Two rookie receivers who may fly under the radar of casual fantasy football participants are the Indianapolis Colts’ Alec Pierce and Green Bay Packers wideout Christian Watson.
Despite not being highly touted prospects, both players are in situations that could lead to relatively outsized performances. But is one a smarter fantasy but than the other?
The case for and against Alec Pierce
- Standing 6-foot-3, 211 pounds, the Cincinnati product is a viable threat in the red zone.
- Pierce ran a 4.41-second 40-yard dash, and he posted a 40 1/2-inch vertical jump at the 2022 NFL Scouting Combine.
- He boasts a large catch radius, adequate physicality, and the necessary toughness to make catches all over the field.
- Fills a much-needed hole in the offense opposite Michael Pittman Jr.. Quarterback Matt Ryan lacks proven weaponry aside from the third-year USC alum, which paves the way for Pierce to compete for a starting role as a rookie. His vertical nature pleasantly contrasts that of the possession-minded Pittman.
- Parris Campbell has struggled to stay off the trainer’s table throughout his young career, and he profiles similarly to Pierce. A healthy season from the veteran could push Pierce into an infrequent role, but it also cuts in the rook’s favor if Campbell yet again misses significant time.
- Separation could be an issue for him at the next level. Pierce doesn’t offer great burst off the line and isn’t lethal out of his breaks.
- Just how many passes will be available in this run-centric offense? The Colts are likely to send somewhere around 130-150 passes toward Pittman, and hybrid tight end Mo Alie-Cox returns for what could be a notable role following the retirement of TE Jack Doyle. Will Campbell and Ashton Dulin steal too many deep routes from Pierce?
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The case for and against Christian Watson
- It never is a detriment to catch passes from the reigning, back-to-back NFL MVP. Aaron Rodgers lost his favorite target in Davante Adams this offseason, and the Packers cobbled together a cast of unheralded targets for the future Hall of Famer.
- Watson brings a trifecta of size (6-foot-4, 208 pounds), speed (4.36-second 40), and blocking ability to Titletown. Wide receivers in this system are required to block, even if it’s just adequate effort over pristine form.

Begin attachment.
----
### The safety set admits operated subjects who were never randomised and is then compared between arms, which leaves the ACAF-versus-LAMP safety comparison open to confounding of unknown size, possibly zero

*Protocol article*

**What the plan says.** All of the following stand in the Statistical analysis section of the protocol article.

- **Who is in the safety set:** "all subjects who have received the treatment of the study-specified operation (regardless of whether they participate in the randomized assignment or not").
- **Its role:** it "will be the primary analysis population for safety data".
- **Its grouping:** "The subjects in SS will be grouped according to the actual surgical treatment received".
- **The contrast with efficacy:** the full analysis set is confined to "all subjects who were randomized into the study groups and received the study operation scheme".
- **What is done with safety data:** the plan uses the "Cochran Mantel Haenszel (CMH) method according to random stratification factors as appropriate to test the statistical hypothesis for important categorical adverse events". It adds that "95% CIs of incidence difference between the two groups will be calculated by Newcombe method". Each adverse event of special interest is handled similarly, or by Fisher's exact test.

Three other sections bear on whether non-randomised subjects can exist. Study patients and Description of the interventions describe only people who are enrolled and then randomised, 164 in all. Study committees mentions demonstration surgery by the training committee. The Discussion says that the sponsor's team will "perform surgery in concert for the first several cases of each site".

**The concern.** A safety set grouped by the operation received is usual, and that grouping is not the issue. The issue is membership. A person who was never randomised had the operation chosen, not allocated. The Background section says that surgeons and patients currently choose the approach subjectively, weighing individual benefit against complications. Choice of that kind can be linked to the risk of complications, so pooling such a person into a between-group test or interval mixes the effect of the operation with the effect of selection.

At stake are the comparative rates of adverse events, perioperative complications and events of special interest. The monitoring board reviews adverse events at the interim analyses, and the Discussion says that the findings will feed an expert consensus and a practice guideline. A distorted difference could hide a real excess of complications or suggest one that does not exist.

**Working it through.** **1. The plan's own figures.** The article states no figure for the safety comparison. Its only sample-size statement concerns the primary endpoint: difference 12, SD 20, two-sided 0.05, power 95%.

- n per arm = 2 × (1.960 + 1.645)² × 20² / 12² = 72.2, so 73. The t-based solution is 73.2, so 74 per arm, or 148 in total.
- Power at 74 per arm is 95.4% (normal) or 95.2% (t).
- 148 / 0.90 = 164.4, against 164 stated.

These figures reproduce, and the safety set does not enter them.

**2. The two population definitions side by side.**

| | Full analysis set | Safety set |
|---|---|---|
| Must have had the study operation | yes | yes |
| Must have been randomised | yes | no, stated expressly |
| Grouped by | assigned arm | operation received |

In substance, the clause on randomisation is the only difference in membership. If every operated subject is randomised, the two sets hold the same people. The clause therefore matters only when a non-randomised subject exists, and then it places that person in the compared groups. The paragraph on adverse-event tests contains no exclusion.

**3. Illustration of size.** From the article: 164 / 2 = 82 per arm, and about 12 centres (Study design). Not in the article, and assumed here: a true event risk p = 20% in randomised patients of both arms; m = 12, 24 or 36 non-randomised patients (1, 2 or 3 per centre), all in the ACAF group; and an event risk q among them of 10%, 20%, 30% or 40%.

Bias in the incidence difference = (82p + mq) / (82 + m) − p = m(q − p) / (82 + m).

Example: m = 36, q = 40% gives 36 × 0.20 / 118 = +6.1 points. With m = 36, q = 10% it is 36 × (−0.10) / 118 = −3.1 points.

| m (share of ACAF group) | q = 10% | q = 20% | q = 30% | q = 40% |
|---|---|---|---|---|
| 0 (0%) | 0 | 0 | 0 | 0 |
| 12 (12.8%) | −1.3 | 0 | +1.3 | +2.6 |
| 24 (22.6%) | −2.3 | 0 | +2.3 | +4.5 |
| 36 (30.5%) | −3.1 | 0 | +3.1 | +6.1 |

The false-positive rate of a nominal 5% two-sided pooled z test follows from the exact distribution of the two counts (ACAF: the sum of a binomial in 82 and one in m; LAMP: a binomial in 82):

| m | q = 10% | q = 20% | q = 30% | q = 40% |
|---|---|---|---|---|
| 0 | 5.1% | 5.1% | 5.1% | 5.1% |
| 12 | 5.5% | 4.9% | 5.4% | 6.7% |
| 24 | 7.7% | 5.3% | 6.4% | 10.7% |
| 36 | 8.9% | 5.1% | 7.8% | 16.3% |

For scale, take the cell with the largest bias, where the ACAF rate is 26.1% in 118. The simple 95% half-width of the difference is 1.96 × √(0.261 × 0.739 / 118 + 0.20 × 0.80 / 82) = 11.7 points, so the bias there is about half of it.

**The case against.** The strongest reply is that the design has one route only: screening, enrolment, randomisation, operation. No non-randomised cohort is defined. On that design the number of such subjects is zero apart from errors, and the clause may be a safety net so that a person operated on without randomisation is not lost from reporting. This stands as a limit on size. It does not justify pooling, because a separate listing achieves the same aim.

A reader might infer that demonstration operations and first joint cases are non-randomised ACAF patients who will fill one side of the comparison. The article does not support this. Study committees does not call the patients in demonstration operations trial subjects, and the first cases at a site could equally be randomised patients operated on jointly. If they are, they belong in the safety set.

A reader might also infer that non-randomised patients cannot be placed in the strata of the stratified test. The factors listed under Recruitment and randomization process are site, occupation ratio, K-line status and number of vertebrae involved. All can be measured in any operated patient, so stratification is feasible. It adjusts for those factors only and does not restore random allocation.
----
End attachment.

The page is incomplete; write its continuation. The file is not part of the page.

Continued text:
- Has NFL bloodlines — the son of a former pro safety
- Improved as a route-runner as his collegiate career went along
- Exceptional work ethic and dedication — already drawing praise in OTAs from veteran receiver Randall Cobb, “He has the total package. Just being around him for the past week and seeing some of the things he can do, he has all the tools. He’s very gifted.”
- However, Watson has battled a case of the drops while running with the first-team offense. It could be nerves or nothing to worry about, just as we saw with Cincinnati Bengals standout receiver Ja’Marr Chase a year ago.
- Rodgers historically has not taken kindly to rookie wide receivers, and if Watson continues to struggle with drops, it stands to reason his quarterback won’t be eager to deliver extra passes his way.
- Despite all of the question marks at the position, Watson still has to fend off several veterans, including Sammy Watkins, Cobb and Allen Lazard.
Fantasy football takeaway
This one really could go either way. Pierce is in a better situation in terms of a lack of proven competition for targets, although his offense’s design isn’t likely to send a wealth of passes the rookie’s direction, so he’ll need to be highly efficient. That also means he’s poised to be an inconsistent performer.
From Watson’s perspective, he’s already running with the No. 1s, and the Packers have a ridiculous 169 targets to fill from losing Adams based on last year’s results. Even if that number were to dip to, say, 145, that’s a lot of looks to be replaced by any standard. Watson’s hands need to be watched during the summer practice season, and as long as he rights that ship, there’s more upside for a stronger season from the former North Dakota Stater than Indy’s rookie Bearcat.
Both receivers profile as No. 4 options in fantasy football redraft leagues, and it while it’s rarely recommended to select a pair of rookie receivers to a single team, this could be one of the few exceptions where it’s a viable play.